Restoration of infrastructure such as water and gas pipes, power lines, and roads could take weeks, even months, warns AIR Worldwide

AIR Worldwide estimates insured losses in Germany from July flooding could approach €5 billion. This includes losses to insured physical damage to property (residential, commercial, industrial, auto, agriculture), both structures and their contents, from both on- and off-floodplain flooding. 

Low pressure system “Bernd” parked itself over central Europe and brought about significant flooding from 13 to 18 July. Germany’s Rhineland-Palatinate and North Rhine-Westphalia regions were particularly affected, experiencing heavy and, in some cases, historic rainfall amounts.

The border region between the German states of Bavaria, Thuringia, and Saxony being affected by localised flooding as well. Impacted German rivers with notable gauge readings include the tributaries of the Mosel and Rhine rivers, some of which reached historically high levels.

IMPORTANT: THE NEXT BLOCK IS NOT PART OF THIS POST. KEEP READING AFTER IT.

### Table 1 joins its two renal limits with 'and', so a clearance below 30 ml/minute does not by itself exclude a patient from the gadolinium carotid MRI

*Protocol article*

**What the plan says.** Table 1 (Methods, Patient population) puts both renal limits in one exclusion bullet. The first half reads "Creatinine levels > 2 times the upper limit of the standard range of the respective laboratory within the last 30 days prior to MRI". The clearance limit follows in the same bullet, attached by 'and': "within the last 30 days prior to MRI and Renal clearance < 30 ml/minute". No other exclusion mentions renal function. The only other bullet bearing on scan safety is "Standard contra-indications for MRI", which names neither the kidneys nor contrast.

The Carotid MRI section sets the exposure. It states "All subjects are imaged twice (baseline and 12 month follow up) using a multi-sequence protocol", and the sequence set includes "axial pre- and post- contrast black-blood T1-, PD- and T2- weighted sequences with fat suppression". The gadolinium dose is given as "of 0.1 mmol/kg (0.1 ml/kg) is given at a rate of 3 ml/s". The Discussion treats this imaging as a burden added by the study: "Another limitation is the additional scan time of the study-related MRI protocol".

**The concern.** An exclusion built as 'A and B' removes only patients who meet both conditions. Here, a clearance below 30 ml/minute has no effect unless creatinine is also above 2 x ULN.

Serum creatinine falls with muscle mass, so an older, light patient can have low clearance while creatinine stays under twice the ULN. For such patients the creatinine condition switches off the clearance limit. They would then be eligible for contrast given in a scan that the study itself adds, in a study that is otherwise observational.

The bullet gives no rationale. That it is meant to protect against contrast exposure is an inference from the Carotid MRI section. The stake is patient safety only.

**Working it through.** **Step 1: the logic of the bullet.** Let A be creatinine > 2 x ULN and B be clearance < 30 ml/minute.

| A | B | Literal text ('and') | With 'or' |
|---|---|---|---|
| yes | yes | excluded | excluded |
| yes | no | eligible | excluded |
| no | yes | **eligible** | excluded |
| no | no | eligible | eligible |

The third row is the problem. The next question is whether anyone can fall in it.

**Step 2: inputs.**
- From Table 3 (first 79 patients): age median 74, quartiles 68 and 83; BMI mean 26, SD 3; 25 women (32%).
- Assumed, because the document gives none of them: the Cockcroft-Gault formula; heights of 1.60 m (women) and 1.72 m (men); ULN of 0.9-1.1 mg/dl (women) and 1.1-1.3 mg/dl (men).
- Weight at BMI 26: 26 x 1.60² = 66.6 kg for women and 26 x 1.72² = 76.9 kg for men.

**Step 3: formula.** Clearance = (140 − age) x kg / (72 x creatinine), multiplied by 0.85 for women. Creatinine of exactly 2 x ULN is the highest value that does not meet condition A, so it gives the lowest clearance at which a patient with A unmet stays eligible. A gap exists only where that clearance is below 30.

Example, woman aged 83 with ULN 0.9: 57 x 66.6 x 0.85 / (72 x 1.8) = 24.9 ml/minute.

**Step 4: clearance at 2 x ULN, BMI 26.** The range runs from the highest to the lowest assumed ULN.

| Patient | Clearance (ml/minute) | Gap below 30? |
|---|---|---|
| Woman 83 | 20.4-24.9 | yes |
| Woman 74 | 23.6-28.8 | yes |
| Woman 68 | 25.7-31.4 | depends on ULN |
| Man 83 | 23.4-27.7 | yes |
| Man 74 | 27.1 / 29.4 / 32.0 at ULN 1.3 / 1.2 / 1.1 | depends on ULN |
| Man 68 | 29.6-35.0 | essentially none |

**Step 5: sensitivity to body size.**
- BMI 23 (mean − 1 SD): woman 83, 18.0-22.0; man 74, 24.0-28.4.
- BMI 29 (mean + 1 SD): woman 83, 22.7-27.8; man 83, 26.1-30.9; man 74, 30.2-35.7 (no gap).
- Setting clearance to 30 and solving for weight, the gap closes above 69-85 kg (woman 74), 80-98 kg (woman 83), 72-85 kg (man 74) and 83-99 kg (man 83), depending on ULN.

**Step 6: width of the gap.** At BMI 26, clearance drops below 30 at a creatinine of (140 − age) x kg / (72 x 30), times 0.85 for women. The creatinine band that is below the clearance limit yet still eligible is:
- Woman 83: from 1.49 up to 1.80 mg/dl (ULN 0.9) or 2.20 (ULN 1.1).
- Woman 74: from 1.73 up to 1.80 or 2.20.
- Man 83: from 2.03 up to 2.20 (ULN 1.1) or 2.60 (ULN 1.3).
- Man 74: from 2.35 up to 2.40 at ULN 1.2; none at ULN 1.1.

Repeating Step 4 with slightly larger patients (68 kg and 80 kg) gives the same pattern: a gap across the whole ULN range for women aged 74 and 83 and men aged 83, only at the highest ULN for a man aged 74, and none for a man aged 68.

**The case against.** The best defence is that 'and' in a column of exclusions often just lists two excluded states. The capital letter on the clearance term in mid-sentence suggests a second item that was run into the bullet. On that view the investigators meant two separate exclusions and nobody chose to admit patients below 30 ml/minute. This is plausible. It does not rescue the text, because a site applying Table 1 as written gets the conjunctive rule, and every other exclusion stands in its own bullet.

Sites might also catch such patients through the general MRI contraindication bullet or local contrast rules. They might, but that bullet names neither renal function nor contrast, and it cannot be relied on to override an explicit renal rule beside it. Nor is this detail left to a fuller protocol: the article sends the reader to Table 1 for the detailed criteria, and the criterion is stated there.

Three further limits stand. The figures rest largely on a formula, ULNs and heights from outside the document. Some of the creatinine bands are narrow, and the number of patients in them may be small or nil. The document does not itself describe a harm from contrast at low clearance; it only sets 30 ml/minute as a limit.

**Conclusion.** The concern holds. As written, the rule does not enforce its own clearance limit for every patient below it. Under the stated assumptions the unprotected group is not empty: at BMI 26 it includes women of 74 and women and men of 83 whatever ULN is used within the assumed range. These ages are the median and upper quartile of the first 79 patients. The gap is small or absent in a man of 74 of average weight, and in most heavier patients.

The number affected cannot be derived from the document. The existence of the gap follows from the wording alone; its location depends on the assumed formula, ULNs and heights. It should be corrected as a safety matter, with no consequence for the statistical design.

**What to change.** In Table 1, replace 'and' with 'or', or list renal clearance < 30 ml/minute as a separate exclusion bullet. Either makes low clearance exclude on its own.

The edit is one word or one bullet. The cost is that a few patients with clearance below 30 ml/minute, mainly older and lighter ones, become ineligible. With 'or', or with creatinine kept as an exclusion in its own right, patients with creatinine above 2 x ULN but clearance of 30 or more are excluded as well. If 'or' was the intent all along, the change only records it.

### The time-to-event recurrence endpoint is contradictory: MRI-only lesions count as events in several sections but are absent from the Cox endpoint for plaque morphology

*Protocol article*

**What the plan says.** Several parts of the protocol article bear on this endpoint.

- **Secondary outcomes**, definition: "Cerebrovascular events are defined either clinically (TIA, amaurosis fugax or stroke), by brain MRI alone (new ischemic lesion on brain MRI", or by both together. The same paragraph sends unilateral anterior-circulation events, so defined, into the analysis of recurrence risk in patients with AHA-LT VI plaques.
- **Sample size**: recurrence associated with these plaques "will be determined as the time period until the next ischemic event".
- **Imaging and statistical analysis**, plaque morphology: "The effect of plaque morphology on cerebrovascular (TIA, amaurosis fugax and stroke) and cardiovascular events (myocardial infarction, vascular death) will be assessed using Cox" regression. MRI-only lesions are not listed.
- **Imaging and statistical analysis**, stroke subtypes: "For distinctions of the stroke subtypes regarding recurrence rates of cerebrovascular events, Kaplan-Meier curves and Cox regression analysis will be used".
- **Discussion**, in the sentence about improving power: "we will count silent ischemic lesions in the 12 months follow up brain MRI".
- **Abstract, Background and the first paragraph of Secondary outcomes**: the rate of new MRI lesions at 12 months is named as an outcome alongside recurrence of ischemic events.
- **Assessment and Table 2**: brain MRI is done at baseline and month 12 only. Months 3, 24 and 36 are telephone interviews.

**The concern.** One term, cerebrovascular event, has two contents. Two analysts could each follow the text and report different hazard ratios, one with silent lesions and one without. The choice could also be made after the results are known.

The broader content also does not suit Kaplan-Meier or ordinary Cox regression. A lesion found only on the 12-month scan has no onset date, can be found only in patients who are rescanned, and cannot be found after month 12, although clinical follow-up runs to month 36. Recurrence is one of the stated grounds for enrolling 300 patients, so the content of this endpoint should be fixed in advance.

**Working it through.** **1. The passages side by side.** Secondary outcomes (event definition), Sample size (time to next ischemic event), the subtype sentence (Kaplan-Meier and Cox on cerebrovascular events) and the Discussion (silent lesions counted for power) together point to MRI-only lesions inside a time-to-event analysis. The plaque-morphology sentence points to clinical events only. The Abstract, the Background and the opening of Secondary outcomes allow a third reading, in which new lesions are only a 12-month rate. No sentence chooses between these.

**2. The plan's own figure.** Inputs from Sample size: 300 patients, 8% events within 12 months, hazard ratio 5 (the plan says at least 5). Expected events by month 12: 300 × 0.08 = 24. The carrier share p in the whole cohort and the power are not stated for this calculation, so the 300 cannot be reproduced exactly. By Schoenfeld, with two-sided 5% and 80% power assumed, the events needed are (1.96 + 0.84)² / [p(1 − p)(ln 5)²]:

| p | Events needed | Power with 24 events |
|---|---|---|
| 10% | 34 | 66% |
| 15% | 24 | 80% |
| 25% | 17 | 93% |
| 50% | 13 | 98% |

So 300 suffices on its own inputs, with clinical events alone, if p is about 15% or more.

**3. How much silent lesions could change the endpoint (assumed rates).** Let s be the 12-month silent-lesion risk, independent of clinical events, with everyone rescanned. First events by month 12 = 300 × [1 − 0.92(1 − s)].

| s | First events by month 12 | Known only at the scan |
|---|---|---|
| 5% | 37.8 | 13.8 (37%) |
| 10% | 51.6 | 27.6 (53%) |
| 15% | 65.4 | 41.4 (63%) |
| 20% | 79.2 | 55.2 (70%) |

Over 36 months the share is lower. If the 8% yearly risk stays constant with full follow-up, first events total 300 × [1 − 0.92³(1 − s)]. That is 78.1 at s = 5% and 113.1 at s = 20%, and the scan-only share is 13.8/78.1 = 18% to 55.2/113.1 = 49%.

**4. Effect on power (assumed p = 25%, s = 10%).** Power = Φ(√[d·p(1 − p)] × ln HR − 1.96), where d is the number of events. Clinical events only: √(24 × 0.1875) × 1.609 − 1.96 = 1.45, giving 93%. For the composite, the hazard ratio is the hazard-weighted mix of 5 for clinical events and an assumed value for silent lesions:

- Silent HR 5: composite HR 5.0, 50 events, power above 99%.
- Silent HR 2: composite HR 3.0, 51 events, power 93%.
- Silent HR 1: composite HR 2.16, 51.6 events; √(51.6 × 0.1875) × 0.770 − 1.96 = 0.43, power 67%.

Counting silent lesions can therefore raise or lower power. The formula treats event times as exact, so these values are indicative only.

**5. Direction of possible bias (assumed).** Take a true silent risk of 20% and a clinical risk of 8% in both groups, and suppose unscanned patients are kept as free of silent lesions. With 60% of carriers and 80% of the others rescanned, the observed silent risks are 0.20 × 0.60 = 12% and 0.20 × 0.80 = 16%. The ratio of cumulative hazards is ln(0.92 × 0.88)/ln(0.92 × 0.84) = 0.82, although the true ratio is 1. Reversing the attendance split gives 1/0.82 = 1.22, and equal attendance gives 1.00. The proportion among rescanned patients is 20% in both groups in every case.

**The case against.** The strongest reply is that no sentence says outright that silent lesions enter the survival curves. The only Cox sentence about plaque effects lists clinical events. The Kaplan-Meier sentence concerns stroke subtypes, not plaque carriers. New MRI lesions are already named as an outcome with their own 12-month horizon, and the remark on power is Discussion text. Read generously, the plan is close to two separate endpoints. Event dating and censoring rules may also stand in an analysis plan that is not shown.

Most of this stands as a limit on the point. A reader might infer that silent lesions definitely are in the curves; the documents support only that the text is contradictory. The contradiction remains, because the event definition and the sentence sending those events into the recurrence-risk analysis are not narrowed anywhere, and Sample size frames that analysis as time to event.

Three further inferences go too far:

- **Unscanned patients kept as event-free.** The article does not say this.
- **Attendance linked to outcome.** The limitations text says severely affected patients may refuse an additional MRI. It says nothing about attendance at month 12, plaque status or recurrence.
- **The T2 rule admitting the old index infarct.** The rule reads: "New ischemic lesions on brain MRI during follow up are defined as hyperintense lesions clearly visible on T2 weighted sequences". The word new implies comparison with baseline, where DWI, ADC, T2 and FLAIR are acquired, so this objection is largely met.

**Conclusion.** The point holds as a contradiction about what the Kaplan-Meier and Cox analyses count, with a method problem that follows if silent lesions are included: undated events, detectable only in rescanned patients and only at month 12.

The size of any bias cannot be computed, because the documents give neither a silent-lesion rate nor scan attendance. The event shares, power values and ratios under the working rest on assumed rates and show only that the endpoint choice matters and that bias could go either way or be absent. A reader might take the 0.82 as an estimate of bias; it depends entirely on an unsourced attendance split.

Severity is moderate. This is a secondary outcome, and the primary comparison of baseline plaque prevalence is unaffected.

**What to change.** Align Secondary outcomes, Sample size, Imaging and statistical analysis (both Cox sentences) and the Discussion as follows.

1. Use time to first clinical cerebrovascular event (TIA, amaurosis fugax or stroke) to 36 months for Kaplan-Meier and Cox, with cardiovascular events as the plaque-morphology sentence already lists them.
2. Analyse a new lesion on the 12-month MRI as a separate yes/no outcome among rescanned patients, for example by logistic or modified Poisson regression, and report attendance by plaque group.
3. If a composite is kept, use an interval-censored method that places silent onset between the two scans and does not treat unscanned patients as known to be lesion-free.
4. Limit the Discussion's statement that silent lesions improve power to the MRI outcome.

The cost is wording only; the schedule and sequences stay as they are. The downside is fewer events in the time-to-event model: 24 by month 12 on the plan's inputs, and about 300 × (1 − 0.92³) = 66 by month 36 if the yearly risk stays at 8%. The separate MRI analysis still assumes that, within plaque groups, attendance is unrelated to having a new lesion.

One area that was especially hard hit is the Ahr valley, which is named after the Ahr River, a left tributary of the Rhine River in Germany. All along the Ahr River, homes were flooded and bridges were broken; in the village of Schuld most buildings were destroyed.

Also heavily affected were the mountainous areas in the border region between the southeasternmost region of Germany and the Austrian states of Salzburg and Tirol. Affected communities include Hallein, Kufstein, and various communities in the region of Berchtesgaden. Communities in the German state of Saxony were also affected—especially in the mountain range Saxon Switzerland.

The restoration of infrastructure such as water and gas pipes, power lines, and roads could take weeks or even months, according to some estimates, which could lead to loss inflation effects.

Other countries and regions that experienced flooding include Belgium, Switzerland, Austria, Luxembourg, and the Netherlands’ southernmost province Limburg, but these regions are not included in AIR’s loss estimate.

AIR notes that many reinsurance contracts are subject to an hours clause (typically 504 hours for flood events). Given the duration of this event, AIR expects the flood to be treated as a single occurrence in Germany.